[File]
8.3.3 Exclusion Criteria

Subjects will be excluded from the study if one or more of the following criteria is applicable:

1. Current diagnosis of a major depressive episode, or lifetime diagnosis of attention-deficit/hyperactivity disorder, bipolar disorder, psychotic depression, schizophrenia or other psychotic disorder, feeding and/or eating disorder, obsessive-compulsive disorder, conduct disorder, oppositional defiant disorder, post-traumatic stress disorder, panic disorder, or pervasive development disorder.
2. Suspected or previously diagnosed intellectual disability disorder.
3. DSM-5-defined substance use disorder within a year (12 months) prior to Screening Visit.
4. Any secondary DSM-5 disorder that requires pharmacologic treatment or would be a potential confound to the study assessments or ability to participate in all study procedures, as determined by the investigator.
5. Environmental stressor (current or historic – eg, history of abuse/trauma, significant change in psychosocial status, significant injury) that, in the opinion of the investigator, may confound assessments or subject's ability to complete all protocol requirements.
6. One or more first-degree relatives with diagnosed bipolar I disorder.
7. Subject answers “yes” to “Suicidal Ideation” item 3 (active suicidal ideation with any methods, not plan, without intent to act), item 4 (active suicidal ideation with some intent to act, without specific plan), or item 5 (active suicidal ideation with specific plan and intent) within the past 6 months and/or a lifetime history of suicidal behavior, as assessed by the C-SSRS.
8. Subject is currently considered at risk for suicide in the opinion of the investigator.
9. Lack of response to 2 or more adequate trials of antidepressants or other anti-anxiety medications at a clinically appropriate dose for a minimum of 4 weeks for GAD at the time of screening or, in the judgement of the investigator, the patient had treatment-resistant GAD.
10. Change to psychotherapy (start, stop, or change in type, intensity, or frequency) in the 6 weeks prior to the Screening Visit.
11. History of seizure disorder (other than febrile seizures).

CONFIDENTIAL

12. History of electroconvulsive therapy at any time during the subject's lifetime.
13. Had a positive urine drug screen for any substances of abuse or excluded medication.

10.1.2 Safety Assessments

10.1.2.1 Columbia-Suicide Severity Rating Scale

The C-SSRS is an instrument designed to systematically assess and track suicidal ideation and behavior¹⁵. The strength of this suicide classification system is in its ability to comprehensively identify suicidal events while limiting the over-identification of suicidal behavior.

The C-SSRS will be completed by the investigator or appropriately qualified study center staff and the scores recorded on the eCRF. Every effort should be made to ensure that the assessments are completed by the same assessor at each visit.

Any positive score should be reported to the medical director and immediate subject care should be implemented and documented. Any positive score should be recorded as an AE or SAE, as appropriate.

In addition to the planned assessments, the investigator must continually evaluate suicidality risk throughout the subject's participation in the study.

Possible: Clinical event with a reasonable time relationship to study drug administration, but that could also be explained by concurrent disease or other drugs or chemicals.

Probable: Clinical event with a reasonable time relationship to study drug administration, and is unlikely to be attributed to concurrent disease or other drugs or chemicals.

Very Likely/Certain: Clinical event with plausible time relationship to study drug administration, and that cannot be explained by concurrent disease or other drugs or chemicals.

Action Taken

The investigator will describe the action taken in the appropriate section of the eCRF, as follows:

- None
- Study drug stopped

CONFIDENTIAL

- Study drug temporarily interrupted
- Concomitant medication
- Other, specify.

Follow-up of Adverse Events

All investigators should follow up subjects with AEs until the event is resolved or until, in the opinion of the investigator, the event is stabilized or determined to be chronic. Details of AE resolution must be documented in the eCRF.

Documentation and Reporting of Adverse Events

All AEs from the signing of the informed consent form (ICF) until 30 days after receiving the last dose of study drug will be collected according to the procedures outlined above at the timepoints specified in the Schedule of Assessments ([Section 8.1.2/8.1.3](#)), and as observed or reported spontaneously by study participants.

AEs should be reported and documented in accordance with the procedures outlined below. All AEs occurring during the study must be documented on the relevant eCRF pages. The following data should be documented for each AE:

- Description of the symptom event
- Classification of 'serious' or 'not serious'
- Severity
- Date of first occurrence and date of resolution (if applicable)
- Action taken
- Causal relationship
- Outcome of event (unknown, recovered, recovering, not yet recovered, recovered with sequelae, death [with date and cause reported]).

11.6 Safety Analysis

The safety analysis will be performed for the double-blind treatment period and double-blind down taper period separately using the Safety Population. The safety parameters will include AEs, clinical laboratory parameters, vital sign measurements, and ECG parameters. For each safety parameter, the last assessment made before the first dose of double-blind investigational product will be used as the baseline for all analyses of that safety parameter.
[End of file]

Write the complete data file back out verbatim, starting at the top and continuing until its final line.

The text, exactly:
8.3.3 Exclusion Criteria

Subjects will be excluded from the study if one or more of the following criteria is applicable:

1. Current diagnosis of a major depressive episode, or lifetime diagnosis of attention-deficit/hyperactivity disorder, bipolar disorder, psychotic depression, schizophrenia or other psychotic disorder, feeding and/or eating disorder, obsessive-compulsive disorder, conduct disorder, oppositional defiant disorder, post-traumatic stress disorder, panic disorder, or pervasive development disorder.
2. Suspected or previously diagnosed intellectual disability disorder.
3. DSM-5-defined substance use disorder within a year (12 months) prior to Screening Visit.
4. Any secondary DSM-5 disorder that requires pharmacologic treatment or would be a potential confound to the study assessments or ability to participate in all study procedures, as determined by the investigator.
5. Environmental stressor (current or historic – eg, history of abuse/trauma, significant change in psychosocial status, significant injury) that, in the opinion of the investigator, may confound assessments or subject's ability to complete all protocol requirements.
6. One or more first-degree relatives with diagnosed bipolar I disorder.
7. Subject answers “yes” to “Suicidal Ideation” item 3 (active suicidal ideation with any methods, not plan, without intent to act), item 4 (active suicidal ideation with some intent to act, without specific plan), or item 5 (active suicidal ideation with specific plan and intent) within the past 6 months and/or a lifetime history of suicidal behavior, as assessed by the C-SSRS.
8. Subject is currently considered at risk for suicide in the opinion of the investigator.
9. Lack of response to 2 or more adequate trials of antidepressants or other anti-anxiety medications at a clinically appropriate dose for a minimum of 4 weeks for GAD at the time of screening or, in the judgement of the investigator, the patient had treatment-resistant GAD.
10. Change to psychotherapy (start, stop, or change in type, intensity, or frequency) in the 6 weeks prior to the Screening Visit.
11. History of seizure disorder (other than febrile seizures).

CONFIDENTIAL

12. History of electroconvulsive therapy at any time during the subject's lifetime.
13. Had a positive urine drug screen for any substances of abuse or excluded medication.

10.1.2 Safety Assessments

10.1.2.1 Columbia-Suicide Severity Rating Scale

The C-SSRS is an instrument designed to systematically assess and track suicidal ideation and behavior¹⁵. The strength of this suicide classification system is in its ability to comprehensively identify suicidal events while limiting the over-identification of suicidal behavior.

The C-SSRS will be completed by the investigator or appropriately qualified study center staff and the scores recorded on the eCRF. Every effort should be made to ensure that the assessments are completed by the same assessor at each visit.

Any positive score should be reported to the medical director and immediate subject care should be implemented and documented. Any positive score should be recorded as an AE or SAE, as appropriate.

In addition to the planned assessments, the investigator must continually evaluate suicidality risk throughout the subject's participation in the study.

Possible: Clinical event with a reasonable time relationship to study drug administration, but that could also be explained by concurrent disease or other drugs or chemicals.

Probable: Clinical event with a reasonable time relationship to study drug administration, and is unlikely to be attributed to concurrent disease or other drugs or chemicals.

Very Likely/Certain: Clinical event with plausible time relationship to study drug administration, and that cannot be explained by concurrent disease or other drugs or chemicals.

Action Taken

The investigator will describe the action taken in the appropriate section of the eCRF, as follows:

- None
- Study drug stopped

CONFIDENTIAL

- Study drug temporarily interrupted
- Concomitant medication
- Other, specify.

Follow-up of Adverse Events

All investigators should follow up subjects with AEs until the event is resolved or until, in the opinion of the investigator, the event is stabilized or determined to be chronic. Details of AE resolution must be documented in the eCRF.

Documentation and Reporting of Adverse Events

All AEs from the signing of the informed consent form (ICF) until 30 days after receiving the last dose of study drug will be collected according to the procedures outlined above at the timepoints specified in the Schedule of Assessments ([Section 8.1.2/8.1.3](#)), and as observed or reported spontaneously by study participants.

AEs should be reported and documented in accordance with the procedures outlined below. All AEs occurring during the study must be documented on the relevant eCRF pages. The following data should be documented for each AE:

- Description of the symptom event
- Classification of 'serious' or 'not serious'
- Severity
- Date of first occurrence and date of resolution (if applicable)
- Action taken
- Causal relationship
- Outcome of event (unknown, recovered, recovering, not yet recovered, recovered with sequelae, death [with date and cause reported]).

11.6 Safety Analysis

The safety analysis will be performed for the double-blind treatment period and double-blind down taper period separately using the Safety Population. The safety parameters will include AEs, clinical laboratory parameters, vital sign measurements, and ECG parameters. For each safety parameter, the last assessment made before the first dose of double-blind investigational product will be used as the baseline for all analyses of that safety parameter.